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Tales of Radical Hope

Fantasy and Myth in the Anthropocene:
Imagining Futures and Dreaming Hope in Literature and Media
Edited by Marek Oziewicz, Brian Attebery, and Tereza Dědinová
Bloomsbury Academic, pp. 250, $34.95

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This headline flashed on my cell phone’s lock screen recently: “Breaking: A second round of drastic water cuts from the Colorado River is set to hit Arizona, Nevada, and Mexico as climate change-driven drought deepens the water shortage in the Southwest.” Just a few weeks earlier, I was helping lead a book study of The Water Knife, a climate fiction (cli-fi) classic by Paolo Bacigalupi, at the invitation of the Diocese of Arizona’s Creation Care Council. This apocalyptic, dystopian novel, published in 2015, takes place in a drought-stricken American Southwest of the near future. The story occurs mostly in Phoenix, with California, Nevada, and Arizona the main participants in a violent water-rights battle.

The Rev. Pam Hyde, the diocese’s canon of creation care, said the group felt that using climate fiction rather than nonfiction for a book study would offer participants “something to grab onto” for conversations centered on creation care. Churches are needed at the forefront of this mission to counter “resistance to change the way we use the earth.” Book studies are one option in the diverse approaches the diocese hopes will answer questions like “Why is the church getting into climate-change issues?” and “What does climate change have to do with me?”

What intrigues me is that when I included The Water Knife in the list of titles I gave the council, I really did not think the group would choose it because of its bleak outlook and not-so-favorable view of Christians (Google “Merry Perrys”). And yet two of the participants have recommended it to other book clubs they belong to.

This brings me to Fantasy and Myth in the Anthropocene: Imagining Futures and Dreaming Hope in Literature, an intriguing and complex project edited by three literature scholars, Marek Oziewicz, Brian Attebery, and Tereza Dědinová, that explores the ecological influence of fantasy and mythological literature. Oziewicz’s introduction sets the tone of the anthology as he asserts that the “greatest challenge facing humanity in the twenty-first century is how to transition to an ecological civilization.”

One way to do this, according to this collective of storytellers, is to change our narratives. The stories told thus far, in which humans have positioned themselves at the apex of creation as well as in opposition to nature, helped to usher in the “urgencies” of what we call the “Anthropocene,” such as climate change. Oziewicz argues that the proliferation of dystopian literature results in part from an awareness that the systems we have in place are not sufficient to make the changes necessary for the earth to survive, let alone thrive.

Literary scholars examine a variety of fantasy narratives, ranging from TV shows such as Captain Planet to movies like Disney’s Moana to books from authors including J.R.R. Tolkien, Ursula Le Guin, J.K. Rowling, and Kim Stanley Robinson. The group eschews “discussions of dystopia,” instead looking to encourage “counternarratives that mobilize resistance, offer visions of equitable futures, and jumpstart conversations about translating visions into lived realities.”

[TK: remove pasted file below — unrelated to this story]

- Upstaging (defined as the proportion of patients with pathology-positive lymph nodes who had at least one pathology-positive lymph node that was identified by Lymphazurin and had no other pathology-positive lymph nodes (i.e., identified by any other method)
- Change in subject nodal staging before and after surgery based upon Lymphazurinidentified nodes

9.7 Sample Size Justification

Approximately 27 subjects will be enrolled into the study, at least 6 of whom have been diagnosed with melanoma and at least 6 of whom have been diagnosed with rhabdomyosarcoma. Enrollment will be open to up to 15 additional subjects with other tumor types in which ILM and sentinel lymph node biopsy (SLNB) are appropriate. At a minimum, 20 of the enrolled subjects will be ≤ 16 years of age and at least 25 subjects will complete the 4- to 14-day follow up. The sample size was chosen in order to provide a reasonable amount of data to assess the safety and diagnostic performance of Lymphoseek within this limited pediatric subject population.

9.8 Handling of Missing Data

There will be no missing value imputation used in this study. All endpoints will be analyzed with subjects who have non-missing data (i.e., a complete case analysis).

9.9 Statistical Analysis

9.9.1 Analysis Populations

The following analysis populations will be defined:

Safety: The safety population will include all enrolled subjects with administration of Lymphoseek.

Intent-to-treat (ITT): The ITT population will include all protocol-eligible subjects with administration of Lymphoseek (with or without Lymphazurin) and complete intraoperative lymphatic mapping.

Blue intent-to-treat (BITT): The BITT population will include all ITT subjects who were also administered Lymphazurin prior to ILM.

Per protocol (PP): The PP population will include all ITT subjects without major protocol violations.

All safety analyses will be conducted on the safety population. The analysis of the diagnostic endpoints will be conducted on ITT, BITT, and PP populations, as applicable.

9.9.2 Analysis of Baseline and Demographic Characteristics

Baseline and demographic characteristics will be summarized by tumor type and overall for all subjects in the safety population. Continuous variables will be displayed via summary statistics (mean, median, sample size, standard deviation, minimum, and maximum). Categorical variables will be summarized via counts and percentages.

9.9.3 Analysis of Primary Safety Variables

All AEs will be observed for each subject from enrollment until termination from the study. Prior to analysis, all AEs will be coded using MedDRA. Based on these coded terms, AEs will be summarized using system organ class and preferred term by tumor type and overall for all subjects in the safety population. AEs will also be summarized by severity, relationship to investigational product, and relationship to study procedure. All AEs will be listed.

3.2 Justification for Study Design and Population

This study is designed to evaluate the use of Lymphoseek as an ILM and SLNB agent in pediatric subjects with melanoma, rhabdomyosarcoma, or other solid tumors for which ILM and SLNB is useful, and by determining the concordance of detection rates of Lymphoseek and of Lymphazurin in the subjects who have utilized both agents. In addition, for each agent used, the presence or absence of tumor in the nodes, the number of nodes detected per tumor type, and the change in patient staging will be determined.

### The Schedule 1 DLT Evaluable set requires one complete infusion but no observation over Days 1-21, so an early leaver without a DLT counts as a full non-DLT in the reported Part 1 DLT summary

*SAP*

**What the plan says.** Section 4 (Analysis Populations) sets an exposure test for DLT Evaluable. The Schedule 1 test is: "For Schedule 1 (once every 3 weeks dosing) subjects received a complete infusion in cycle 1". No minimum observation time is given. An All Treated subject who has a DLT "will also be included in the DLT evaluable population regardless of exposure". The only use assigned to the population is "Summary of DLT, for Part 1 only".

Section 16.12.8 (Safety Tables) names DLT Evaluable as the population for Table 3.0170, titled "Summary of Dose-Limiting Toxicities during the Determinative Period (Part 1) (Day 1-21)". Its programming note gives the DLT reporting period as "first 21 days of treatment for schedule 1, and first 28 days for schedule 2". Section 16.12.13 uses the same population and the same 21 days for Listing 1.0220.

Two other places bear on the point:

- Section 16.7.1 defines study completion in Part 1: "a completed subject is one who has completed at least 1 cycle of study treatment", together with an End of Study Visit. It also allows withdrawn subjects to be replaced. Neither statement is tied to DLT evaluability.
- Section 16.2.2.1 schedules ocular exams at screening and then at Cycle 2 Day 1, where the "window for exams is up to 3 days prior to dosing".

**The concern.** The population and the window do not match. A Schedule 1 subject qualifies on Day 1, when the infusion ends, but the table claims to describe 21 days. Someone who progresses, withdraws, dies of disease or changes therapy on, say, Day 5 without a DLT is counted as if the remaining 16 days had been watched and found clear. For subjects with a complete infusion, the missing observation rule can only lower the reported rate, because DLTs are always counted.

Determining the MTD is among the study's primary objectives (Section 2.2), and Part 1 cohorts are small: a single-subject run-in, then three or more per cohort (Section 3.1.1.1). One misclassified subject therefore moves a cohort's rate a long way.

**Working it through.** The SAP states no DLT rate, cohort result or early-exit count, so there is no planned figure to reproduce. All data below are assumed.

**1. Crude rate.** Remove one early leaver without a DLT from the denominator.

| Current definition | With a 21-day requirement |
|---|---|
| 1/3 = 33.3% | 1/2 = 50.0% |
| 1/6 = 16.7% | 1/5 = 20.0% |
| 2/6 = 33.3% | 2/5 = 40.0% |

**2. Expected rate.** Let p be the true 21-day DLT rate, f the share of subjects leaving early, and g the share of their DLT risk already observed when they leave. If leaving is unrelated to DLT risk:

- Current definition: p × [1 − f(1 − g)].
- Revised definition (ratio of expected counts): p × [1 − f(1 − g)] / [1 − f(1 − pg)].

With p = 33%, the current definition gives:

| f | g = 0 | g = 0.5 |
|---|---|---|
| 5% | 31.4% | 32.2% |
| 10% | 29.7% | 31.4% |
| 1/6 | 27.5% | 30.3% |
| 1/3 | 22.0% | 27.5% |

Woven between the scholarly work, which, despite efforts to avoid jargon, still reads like academic writing, are evocative intervals — poems, reflections, illustrations — that offer the same plea from popular authors such as Jane Yolen, Katherine Applegate, and Jon Scieszka.

Works like this anthology and The Water Knife often express a popular impression that Christian teaching is ineffective or, indeed, responsible for that sense of exceptionalism entrenched in humans who consider themselves unconnected with creation. While this assessment stings, we must acknowledge that humans generally remain as stiff-necked as the Israelites wandering in the desert when it comes to admitting our responsibility for the effects of climate change.

If creation care councils want to address such questions, then the urgings in Fantasy and Myth should be heeded. They may go far to help persuade people that we do not have to live in a dystopian world; that we cannot focus solely on end-of-the-world stories but on “how can we work together to change the world” stories, like those found in “hopepunk,” a subgenre known for these tales of “radical hope.” Sound familiar?

One question I proposed in the study guide for The Water Knife was “What is your takeaway; does this novel inspire you to action in regard to creation care?” After reading Fantasy and Myth, I want to ask this: What is your takeaway from reading Scripture? How can these stories, which form the heart of our discipleship, help us work together to nurture God’s creation, of which humans are a part?



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